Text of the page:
I have been reading Timothy Snyder’s astonishing and disturbing book Bloodlands which deals with the fate of Eastern Europe – in particular Poland, Byelorussia, Ukraine and the Baltic states, that he calls the “Bloodlands” – in the 1930s and 40s. I cannot recommend it highly enough. Anyone tempted to be complacent about, or to scoff about the risks of another European war should read it.

The EU was founded quite consciously as a means of making war in Western Europe inconceivable.

It has succeeded. Europe’s seven decades since 1945 have been incomparably more peaceful than the seven, or even ten, before that. We have enjoyed unprecedented peace and striking prosperity. For all our problems those of us living in Western Europe have been living in a golden age.

It is of course true that NATO deserves much of the credit. In Stalin and his successors Western Europe faced evil and determined opponents; NATO stood up to them and Communism first crumbled in Eastern Europe and then collapsed entirely in the Soviet Union. It seems at least plausible that without NATO, Communists would today still be in power from Estonia to Bulgaria, if not in Paris and London too. Whether the Russians would have risked a war against the West if NATO had not existed is impossible to know, but as it was it did not do so. The EU had nothing to do with that.

But whilst war with the Soviet Union may have been the greatest threat to peace in Europe between 1945 and 1990, we have too easily taken for granted the fact that for most of this period war between the other countries of Europe was largely unthinkable. Anyone growing up between the end of the eighteenth century and the first half of the twentieth century would have witnessed a succession of European wars: Napoleonic, Franco-Prussian, First and Second World Wars, attesting to the fact that conflict between European states has long been, if not the default state, then at least a highly usual one. Travel a little further back to the seventeenth century, and the Thirty Years War caused proportionately as much slaughter and destruction in much of Germany as did the Second World War in the Bloodlands.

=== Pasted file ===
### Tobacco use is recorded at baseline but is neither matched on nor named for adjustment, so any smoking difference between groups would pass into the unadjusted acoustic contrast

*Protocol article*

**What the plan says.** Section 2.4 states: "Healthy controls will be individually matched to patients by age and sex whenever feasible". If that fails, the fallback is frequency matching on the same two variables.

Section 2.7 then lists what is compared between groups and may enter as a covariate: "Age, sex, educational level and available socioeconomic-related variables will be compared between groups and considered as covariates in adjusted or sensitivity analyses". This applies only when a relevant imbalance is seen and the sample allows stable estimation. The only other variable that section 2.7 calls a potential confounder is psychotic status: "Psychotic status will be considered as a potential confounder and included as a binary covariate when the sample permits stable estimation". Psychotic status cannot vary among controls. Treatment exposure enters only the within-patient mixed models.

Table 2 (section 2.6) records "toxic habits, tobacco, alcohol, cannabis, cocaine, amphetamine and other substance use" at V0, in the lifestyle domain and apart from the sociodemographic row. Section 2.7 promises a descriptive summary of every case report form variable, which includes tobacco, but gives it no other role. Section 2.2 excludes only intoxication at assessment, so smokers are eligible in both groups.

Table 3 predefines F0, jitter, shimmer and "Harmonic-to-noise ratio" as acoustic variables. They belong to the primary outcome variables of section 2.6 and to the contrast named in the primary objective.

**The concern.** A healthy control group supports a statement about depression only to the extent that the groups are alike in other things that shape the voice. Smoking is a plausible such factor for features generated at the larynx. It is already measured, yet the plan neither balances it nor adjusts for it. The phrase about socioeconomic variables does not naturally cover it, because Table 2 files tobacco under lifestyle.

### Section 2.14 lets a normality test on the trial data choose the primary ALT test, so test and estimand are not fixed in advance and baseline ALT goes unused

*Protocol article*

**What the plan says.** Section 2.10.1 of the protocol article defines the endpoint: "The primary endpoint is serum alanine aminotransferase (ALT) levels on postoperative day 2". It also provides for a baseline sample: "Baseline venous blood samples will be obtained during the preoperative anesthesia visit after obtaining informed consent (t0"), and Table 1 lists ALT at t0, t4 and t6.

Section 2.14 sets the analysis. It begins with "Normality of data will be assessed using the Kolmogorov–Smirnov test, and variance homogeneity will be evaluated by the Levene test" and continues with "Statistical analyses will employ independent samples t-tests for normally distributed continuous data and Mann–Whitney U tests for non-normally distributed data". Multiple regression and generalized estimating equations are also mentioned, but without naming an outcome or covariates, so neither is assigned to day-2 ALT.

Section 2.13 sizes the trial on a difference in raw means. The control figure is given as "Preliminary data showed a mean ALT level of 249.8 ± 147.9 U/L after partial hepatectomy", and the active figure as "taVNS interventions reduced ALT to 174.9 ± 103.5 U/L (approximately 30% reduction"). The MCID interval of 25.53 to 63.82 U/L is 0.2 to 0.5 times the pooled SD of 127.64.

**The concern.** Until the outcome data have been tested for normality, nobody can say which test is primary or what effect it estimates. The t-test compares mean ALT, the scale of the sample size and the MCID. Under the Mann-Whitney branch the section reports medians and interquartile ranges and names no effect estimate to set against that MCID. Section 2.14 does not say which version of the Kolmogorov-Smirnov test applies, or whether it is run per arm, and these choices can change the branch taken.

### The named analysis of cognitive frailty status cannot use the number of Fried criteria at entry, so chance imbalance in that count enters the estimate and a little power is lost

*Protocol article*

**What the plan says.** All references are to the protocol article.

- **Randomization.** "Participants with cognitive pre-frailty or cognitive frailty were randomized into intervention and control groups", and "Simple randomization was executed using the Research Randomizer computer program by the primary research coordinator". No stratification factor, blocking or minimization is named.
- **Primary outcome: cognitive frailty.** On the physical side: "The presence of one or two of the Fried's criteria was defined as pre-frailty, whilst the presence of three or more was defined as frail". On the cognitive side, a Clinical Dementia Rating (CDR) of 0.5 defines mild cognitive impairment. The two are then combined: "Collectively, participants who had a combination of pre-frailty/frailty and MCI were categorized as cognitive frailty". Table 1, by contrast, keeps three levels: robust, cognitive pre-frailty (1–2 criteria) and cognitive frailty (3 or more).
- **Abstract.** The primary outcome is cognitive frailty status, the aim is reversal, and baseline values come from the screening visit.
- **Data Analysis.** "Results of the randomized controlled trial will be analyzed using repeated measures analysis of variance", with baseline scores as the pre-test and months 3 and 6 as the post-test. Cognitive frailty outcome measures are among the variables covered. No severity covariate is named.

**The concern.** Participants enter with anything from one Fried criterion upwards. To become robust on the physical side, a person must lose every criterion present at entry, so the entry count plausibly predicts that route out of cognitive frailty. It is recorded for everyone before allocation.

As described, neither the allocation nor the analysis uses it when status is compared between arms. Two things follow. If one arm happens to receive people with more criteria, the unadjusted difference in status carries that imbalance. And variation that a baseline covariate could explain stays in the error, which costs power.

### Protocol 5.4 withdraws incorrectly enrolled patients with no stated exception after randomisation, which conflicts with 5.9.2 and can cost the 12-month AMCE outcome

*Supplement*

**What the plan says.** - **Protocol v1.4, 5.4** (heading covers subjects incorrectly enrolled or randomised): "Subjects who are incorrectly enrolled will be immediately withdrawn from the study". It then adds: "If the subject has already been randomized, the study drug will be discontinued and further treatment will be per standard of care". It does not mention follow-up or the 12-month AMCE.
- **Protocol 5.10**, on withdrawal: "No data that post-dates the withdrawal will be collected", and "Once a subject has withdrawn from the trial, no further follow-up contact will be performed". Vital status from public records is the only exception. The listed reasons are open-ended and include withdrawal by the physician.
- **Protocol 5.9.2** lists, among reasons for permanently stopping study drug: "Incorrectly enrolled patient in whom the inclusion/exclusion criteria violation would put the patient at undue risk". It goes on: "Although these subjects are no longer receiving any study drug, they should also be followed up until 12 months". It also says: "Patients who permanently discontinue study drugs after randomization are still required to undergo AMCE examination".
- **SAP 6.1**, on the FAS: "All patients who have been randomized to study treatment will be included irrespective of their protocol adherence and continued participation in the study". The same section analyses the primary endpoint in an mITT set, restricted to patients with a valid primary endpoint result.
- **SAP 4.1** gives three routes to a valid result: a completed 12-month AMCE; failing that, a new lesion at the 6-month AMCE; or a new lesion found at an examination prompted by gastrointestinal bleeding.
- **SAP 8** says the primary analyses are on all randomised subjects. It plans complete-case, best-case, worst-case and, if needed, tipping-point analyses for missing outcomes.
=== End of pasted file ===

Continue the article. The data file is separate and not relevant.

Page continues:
Sadly, Europe has not been entirely peaceful since 1945. The civil war in Yugoslavia, complete with forcible deportations, genocide and starvation sometimes resembled a mini-European war, and current events in the Ukraine – part of Snyder’s Bloodlands – also show that peace can never be taken for granted. Nor do we need to look very far beyond Europe’s borders to find a war being fought today with a brutality that would be envied by both Hitler and Stalin. It would be foolish to say that the EU (or its EC and EEC predecessors) alone have prevented Europe from reverting to its historically normal state of war, but where war has broken out it has not been between EU members.

It was to EU membership that the ruined countries of Eastern Europe aspired after the collapse of communism. Those that have joined have prospered: in the main, the rule of law has developed where there could have been anarchy and economies have been successfully rebuilt from the socialist rubble. The EU has been central to that effort. When surveying the undeniable disaster that the Euro has wrought on Southern Europe, we should not forget that the EU’s involvement in most of Eastern Europe has been a success story.